Citrus is one of the major agricultural products in Florida and its yield has been severely impacted by citrus canker (Xanthomonas campestris pv. citri). Citrus canker is caused by bacteria, which are vectored by wind and rain. Citrus canker dispersal has been documented locally (between trees in a grove or nursery) and long distances (between groves) due to blowing rainstorms (Gottwald et al. 1992, Graham and Gottwald 1992). Any fruits containing citrus canker are undesirable and may not reach markets due to quarantine restrictions.

By reducing wind speeds, windbreaks act as a barrier to the spread of the pathogen. Research has shown that citrus groves surrounded by windbreaks are less infected by canker (Leite and Mohan 1990). Windbreaks have been shown to help reduce the rate of canker development and its local and long-distance spatial distribution more effectively than copper-based bactericides, a standard method widely used for canker control (Gottwald and Timmer 1995). Windbreaks likely will reduce the spread of infections from inocula of other diseases in many crops.

Increase of Yield

Windbreaks help to increase nitrogen uptake by influencing temperature and evapotranspiration, leading to better plant growth and yield (Shah and Kalra 1970). Crops shielded by windbreaks, even in dry years, have shown an increase in yield from 16-30% within the cropped area between 3 and 20 times the windbreak height (Sudmeyer and Scott 2002b) compared to unprotected areas.

Increase of Wildlife Habitat

Windbreaks can also provide benefits for wildlife. With the use of multiple plant species, including those that provide fruit and nuts, a windbreak can serve as a feeding, nesting, and resting site for many birds, mammals, amphibians, and reptiles. For example, insectivorous birds and birds of prey may use the windbreak as a perch, thereby reducing insect and rodent populations and their damage to crops. Snakes sheltered in the windbreak may also reduce vertebrate crop pests.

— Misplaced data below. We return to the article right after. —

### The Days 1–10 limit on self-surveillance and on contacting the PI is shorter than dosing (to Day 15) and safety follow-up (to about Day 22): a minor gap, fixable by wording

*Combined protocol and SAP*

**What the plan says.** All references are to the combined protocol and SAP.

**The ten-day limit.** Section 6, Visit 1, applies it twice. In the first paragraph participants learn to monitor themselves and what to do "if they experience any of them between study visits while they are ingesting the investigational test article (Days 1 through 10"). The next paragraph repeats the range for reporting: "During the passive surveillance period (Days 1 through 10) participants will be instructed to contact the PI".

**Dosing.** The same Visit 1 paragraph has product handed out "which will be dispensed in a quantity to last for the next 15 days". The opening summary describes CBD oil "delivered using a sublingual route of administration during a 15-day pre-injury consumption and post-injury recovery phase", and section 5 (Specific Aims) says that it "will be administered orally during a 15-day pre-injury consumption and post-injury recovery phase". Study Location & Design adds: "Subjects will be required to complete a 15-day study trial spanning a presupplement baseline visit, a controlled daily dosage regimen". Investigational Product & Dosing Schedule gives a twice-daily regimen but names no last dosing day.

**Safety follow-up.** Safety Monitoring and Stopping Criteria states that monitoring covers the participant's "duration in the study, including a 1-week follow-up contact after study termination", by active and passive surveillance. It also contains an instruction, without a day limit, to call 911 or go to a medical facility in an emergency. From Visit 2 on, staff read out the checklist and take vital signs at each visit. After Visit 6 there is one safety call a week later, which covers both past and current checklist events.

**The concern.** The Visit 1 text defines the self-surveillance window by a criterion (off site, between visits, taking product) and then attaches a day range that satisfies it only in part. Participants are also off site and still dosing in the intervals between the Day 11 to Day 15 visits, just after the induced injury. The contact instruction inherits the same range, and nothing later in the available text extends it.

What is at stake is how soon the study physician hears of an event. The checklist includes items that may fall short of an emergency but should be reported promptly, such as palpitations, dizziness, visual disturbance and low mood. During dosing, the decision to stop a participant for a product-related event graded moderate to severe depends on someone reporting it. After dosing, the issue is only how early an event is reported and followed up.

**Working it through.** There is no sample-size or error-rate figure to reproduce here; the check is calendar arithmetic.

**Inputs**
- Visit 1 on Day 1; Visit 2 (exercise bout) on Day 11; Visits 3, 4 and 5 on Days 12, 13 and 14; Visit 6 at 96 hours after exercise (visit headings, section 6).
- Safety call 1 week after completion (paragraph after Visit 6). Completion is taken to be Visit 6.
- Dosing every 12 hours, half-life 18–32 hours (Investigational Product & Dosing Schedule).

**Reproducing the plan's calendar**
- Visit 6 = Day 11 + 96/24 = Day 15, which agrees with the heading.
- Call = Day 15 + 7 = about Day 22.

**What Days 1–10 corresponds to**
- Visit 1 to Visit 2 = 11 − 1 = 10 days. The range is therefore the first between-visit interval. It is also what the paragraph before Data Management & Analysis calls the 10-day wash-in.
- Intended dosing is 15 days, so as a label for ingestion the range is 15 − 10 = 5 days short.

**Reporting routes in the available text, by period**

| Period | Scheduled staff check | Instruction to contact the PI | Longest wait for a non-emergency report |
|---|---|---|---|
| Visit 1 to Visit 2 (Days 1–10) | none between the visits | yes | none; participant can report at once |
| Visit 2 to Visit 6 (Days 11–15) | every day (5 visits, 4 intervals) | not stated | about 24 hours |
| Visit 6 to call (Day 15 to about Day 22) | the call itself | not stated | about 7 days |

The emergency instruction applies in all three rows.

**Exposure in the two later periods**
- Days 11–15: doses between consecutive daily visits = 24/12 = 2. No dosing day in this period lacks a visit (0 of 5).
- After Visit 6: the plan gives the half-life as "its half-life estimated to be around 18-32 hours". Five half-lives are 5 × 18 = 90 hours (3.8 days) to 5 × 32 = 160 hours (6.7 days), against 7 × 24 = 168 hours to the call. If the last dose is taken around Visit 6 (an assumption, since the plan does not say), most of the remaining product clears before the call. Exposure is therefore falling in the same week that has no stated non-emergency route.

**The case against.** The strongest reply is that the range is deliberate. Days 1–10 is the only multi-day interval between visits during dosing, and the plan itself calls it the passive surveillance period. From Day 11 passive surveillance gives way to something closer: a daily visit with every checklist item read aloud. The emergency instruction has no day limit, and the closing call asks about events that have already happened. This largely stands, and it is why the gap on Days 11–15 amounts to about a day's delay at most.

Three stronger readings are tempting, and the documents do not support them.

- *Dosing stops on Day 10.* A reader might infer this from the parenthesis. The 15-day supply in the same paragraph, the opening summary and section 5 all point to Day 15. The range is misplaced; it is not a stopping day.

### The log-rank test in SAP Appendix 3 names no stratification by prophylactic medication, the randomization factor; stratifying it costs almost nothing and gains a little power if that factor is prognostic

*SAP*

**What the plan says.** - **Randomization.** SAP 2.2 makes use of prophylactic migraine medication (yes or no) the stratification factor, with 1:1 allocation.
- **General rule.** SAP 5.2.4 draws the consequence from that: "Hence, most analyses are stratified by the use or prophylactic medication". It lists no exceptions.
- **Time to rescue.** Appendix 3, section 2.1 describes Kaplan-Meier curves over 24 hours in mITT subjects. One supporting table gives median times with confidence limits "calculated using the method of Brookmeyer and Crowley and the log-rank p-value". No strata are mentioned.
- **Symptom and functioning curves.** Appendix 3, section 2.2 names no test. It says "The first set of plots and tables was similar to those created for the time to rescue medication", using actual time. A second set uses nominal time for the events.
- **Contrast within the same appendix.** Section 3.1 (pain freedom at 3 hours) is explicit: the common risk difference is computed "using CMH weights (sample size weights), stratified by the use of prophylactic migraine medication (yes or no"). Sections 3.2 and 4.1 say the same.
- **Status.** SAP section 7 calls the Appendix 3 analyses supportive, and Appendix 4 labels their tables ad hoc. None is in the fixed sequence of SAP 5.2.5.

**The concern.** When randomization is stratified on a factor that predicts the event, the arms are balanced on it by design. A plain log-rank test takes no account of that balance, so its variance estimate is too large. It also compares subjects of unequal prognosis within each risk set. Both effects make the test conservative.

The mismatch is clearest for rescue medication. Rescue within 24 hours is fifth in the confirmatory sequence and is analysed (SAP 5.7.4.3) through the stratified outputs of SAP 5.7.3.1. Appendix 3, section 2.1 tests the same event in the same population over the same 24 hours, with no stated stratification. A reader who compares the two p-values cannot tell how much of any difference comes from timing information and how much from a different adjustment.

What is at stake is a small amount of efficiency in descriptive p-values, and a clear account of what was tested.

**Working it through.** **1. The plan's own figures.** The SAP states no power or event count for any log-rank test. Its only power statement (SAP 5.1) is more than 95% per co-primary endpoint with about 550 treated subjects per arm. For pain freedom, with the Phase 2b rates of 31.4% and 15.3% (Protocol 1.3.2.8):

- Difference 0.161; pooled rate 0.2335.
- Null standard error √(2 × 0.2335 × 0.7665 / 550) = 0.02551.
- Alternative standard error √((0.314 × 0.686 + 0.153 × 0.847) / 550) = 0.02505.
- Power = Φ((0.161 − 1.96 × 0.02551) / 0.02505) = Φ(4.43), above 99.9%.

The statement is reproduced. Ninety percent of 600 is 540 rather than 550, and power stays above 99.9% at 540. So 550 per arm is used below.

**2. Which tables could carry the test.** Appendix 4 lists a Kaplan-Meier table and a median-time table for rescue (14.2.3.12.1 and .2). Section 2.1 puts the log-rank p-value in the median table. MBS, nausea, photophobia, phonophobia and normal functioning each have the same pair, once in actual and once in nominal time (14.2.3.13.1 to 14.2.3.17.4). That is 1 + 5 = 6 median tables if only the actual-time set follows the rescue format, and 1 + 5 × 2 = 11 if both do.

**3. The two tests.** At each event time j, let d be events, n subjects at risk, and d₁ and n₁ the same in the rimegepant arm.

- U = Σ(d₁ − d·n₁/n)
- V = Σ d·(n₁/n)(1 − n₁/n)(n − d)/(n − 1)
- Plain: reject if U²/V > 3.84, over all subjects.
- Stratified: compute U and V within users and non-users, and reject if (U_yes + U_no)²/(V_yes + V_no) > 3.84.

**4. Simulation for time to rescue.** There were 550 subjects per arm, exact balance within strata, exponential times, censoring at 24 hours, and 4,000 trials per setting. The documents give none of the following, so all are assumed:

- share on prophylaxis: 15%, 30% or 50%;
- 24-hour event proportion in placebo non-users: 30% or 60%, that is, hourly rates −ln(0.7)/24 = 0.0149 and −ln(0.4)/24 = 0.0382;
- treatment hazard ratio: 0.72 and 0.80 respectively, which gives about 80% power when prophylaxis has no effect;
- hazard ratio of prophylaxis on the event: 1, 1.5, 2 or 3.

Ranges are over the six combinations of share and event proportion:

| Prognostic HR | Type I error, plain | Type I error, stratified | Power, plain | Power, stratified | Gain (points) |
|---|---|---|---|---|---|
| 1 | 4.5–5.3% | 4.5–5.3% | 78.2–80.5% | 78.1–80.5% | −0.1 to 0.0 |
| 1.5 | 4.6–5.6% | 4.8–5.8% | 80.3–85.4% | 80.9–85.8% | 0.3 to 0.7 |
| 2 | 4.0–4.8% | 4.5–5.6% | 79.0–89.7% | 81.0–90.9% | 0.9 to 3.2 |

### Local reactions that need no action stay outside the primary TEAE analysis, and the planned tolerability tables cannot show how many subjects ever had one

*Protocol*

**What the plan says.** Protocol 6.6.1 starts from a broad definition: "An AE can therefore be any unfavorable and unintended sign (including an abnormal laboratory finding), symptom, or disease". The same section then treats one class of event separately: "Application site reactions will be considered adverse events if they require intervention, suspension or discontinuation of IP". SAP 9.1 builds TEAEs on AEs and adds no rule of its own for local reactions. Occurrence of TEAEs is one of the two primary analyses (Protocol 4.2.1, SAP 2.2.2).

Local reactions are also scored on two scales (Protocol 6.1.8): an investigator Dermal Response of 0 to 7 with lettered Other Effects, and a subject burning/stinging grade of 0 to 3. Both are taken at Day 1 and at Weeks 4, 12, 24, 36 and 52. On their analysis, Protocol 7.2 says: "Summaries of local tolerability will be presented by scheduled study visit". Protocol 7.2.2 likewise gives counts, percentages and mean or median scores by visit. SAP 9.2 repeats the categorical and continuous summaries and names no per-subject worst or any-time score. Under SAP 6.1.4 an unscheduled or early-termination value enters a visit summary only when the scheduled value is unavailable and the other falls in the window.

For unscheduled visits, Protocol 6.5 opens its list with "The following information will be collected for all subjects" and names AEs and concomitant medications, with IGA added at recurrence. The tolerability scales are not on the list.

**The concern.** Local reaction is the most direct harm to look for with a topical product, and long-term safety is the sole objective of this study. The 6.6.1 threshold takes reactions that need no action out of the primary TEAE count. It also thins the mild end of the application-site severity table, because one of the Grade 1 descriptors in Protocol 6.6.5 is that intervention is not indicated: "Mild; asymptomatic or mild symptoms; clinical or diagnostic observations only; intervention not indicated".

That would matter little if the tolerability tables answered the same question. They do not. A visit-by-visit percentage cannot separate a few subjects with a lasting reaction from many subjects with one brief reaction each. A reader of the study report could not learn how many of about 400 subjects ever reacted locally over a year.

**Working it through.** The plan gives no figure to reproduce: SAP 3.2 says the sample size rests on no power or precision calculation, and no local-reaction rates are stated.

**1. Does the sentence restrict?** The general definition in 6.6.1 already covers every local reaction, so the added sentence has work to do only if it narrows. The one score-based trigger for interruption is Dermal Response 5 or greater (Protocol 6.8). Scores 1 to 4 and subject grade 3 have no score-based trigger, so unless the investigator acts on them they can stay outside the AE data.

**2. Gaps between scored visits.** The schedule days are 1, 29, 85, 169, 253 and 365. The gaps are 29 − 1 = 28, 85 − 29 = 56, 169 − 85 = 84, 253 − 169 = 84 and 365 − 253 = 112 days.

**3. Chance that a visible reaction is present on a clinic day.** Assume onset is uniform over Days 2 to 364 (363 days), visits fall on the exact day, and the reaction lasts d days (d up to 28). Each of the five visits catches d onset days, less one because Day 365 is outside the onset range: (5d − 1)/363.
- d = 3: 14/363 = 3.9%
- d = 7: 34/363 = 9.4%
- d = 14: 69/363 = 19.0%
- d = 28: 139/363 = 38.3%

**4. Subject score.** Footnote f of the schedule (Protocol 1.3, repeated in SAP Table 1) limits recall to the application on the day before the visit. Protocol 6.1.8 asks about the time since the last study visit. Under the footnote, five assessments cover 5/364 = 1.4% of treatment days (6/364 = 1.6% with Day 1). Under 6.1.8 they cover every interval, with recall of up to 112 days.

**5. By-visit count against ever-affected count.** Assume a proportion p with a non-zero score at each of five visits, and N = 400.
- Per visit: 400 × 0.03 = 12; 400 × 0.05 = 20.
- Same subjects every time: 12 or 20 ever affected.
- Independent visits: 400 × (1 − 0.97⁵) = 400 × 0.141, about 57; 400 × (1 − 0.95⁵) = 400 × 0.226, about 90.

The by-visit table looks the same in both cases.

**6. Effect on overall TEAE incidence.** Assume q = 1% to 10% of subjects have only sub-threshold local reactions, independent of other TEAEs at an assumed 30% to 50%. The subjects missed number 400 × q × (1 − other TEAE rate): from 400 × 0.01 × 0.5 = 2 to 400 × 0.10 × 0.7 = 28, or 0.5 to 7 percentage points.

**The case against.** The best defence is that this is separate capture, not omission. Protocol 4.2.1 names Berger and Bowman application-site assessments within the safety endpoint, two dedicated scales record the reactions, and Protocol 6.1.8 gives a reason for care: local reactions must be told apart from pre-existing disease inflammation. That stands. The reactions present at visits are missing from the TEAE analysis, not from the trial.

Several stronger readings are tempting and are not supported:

Other Emerging Opportunities

Windbreak products such as fence posts, lumber, firewood, and operations fuel can represent an additional asset and provide income to land owners. High quality timber species such as pines and oaks in windbreaks can be harvested and sold. Multiple rows of fast-growing species can be used in the windbreak (Figure 3 and Figure 4) and can be frequently harvested for energy biomass or mulch. Several types of economically beneficial trees, including fruit trees, can be incorporated into the windbreak for additional income

Figure 3. 

Three-row slash pine windbreak (front) around citrus block (back) at University of Florida, Gainesville, Florida.


Credit: Bijay Tamang, November 4, 2007
[Click thumbnail to enlarge.]

Figure 4. 

Three-row windbreak around citrus block – eastern red cedar (front), slash pine (middle) and eucalyptus (back row) – at Plant Science Research & Education Unit (UF), Citra, Florida.


Credit: Bijay Tamang, December 13, 2007
[Click thumbnail to enlarge.]

Additional Benefits